# All About Halfedge_Mesh

In our code, a halfedge mesh -- represented by the Halfedge_Mesh structure -- is a pointer-based repository for manifold mesh connectivity and data. This section provides an overview of some key ideas about halfedge meshes and the Halfedge_Mesh structure in particular. Consider it a supplement to a thorough reading of src/geometry/halfedge.h.

## Mesh Elements and Memory Management

A Halfedge_Mesh wrangles four mesh element types: Vertices, Edges, Faces, and Halfedges:

As a pointer-based structure, Halfedge_Mesh operations will often require the allocation and deallocation of new elements. Rather than using the C++ new and delete operators directly, Halfedge_Mesh instead provides emplace_* and erase_* functions to allocate and free (respectively) mesh elements. This allows the mesh to track all of the elements that belong to it in std::lists (called vertices, edges, faces, and halfedges).

The functions also maintain a unique-within-the-mesh id value for mesh elements, which can be useful for debugging (printing v->id for debug messages is a lot more readable than &*v). As an additional feature, the high-order bit of the id is set by the erase_* functions. So if you start seeing very very large id values, probably you have a use-after-free bug.

## Mesh Connectivity

In our halfedge mesh structure, elements store both connectivity information as references (really, std::list< > iterators) to other elements.

Vertices store a reference to one of the halfedges directed away from them in Vertex::halfedge:

Edges store a reference to one of the halfedges that make them up in Edge::halfedge:

Faces store a reference to one of the halfedges that circulate around them in Face::halfedge:

Halfedges store the bulk of the connectivity information. They store a reference to the halfedge on the other side of their edge in Halfedge::twin, a reference to the halfedge that follows them in their current face in Halfedge::next, a reference to the vertex they leave in Halfedge::vertex, a reference to the edge they border in Halfedge::edge, and a reference to the face they circulate in Halfedge::face:

## Mesh Data

In addition to the mesh connectivity, the mesh stores data on each of the mesh features.

Vertices store their location in position, and information about skinning (A4!) in bone_weights.

Edges store a sharp flag which is used in shading normal computation.

Faces store a boundary flag which tells you if the face is a solid face or a face that exists to book-keep holes in the model:

Halfedges store corner_uv and corner_normal values, which are used to set texture coordinates and shading normals for the corner of the face associated with the halfedge.

### Splitting and Merging Data

Since it is often the case that you are adding or removing features from the mesh, we include an overloaded interpolate_data helper function to help in interpolating/merging Vertex::bone_weights and Halfedge::corner_* data. (Handling of Edge::sharp is probably either obvious [as in splits] or arbitrary [as in merges with different flags]. Handling of Face::boundary is generally specified by the operation.)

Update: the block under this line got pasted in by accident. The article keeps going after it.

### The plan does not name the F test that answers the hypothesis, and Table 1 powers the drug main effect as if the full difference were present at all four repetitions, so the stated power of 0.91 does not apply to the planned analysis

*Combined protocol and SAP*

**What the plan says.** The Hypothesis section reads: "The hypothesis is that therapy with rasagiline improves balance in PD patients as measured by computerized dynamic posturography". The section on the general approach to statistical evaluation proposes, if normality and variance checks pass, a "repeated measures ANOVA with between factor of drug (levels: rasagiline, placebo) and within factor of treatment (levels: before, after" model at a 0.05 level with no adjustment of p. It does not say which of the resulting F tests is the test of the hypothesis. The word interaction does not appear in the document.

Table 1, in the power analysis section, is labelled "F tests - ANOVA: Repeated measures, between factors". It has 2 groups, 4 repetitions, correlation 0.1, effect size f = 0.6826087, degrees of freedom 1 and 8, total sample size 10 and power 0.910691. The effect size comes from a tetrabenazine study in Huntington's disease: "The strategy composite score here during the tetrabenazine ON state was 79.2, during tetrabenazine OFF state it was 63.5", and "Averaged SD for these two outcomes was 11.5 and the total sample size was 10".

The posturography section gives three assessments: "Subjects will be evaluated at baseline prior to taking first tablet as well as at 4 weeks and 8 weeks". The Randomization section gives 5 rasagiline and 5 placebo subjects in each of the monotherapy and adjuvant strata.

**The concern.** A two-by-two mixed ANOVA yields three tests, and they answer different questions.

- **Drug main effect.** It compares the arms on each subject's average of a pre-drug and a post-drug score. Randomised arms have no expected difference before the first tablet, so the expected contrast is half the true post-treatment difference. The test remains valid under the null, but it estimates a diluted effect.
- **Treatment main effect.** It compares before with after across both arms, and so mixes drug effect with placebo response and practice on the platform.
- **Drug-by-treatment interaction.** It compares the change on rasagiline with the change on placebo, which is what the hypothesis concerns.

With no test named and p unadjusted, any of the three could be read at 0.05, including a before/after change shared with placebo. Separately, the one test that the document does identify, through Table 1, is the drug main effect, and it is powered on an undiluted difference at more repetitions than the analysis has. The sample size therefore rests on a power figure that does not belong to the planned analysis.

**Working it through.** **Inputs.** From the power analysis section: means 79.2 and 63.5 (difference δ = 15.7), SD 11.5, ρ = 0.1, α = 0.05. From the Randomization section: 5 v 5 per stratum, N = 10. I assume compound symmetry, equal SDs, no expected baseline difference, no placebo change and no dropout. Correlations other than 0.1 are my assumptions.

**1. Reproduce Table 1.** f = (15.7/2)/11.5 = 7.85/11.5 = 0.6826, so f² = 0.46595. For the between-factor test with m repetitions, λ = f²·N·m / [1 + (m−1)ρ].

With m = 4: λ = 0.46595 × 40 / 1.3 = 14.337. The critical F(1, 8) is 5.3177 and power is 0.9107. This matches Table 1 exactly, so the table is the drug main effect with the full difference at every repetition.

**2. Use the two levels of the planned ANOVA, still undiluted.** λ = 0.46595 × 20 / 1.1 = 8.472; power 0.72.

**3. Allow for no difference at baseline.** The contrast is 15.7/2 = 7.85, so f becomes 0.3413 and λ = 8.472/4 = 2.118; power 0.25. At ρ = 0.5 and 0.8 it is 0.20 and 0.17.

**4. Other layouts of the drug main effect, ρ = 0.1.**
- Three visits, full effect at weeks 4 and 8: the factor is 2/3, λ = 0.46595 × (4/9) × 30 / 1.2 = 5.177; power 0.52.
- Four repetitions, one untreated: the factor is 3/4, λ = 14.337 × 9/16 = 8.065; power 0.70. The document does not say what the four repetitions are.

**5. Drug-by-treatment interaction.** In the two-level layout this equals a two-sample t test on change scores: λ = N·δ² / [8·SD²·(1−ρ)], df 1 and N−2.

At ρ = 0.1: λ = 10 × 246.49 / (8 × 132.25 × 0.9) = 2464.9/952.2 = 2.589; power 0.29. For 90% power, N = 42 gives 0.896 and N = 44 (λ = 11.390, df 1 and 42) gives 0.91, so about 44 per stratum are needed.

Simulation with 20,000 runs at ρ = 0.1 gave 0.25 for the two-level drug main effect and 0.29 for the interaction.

Check the comments near interpolate_data in halfedge.h for some usage examples.

## Temporary Storage

Sometimes it is useful to associate temporary storage with the various mesh elements. E.g., to store a position or flag on a mesh element during an algorithm. You can use the fact that mesh elements have stable addresses (and we provide a std::hash specialization that hashes their addresses) to do this:

std::unordered_map< VertexRef, Vec3 > next_position; //store data per-element
std::unordered_set< VertexRef > special; //store a set of

for (VertexRef v = vertices.begin(); v != vertices.end(); ++v) {
next_position[v] = Vec3(0.0f, 0.0f, 0.0f);
if (check_something(v)) {
was_special.emplace(v);
}
}

//... later ...

for (VertexRef v = vertices.begin(); v != vertices.end(); ++v) {
v->position = next_position.at(v);
if (was_special.count(v)) {
//...
}
}


Keep in mind that neither addresses or the order of iteration of hashed containers (unordered_*) will be stable between OS's, standard library versions, or even (if using address-space layout randomization) runs of the same program. This probably won't matter for you, but I'm mentioning it now just in case.

## Validity

A Halfedge_Mesh structure is a sea of pointers. It is surprisingly easy to tangle these pointers into a mess that fails to represent a manifold mesh (or, really, a consistent mesh at all). In order to provide guidance on what constitutes a reasonable setting for a mesh, we define a valid mesh as one for which the following properties hold:

1. The mesh is self-contained. All pointers are to elements in the vertices, edges, faces, or halfedges lists.
2. Edges correspond to twinned halfedges. That is, for every edge e, e->halfedge(->twin)^n is a cycle of exactly two halfedges, and these are exactly the halfedges with h->edge equal to e.
3. Faces correspond to cycles of halfedges. That is, for every face f, f->halfedge(->next)^n is a cycle of at least three halfedges, and these are exactly the halfedges with h->face equal to f.
4. Vertices correspond to stars of halfedges. That is, for every vertex v, v->halfedge(->twin->next)^n is a cycle of at least two halfedges, and these are exactly the halfedges with h->vertex equal to v.
5. Vertices are not orphaned, nor is the surface adjacent to them hourglass-shaped. That is, vertices are adjacent to at least one non-boundary face and at most one boundary face.
6. Edges not orphaned. That is, edges are adjacent to at least one non-boundary face.
7. Faces are simple. That is, faces touch each vertex and edge at most once.

These properties are checked by the Halfedge_Mesh::validate() function, which returns nullopt if the mesh is valid or an element reference and an explanatory message if something is wrong with the mesh.

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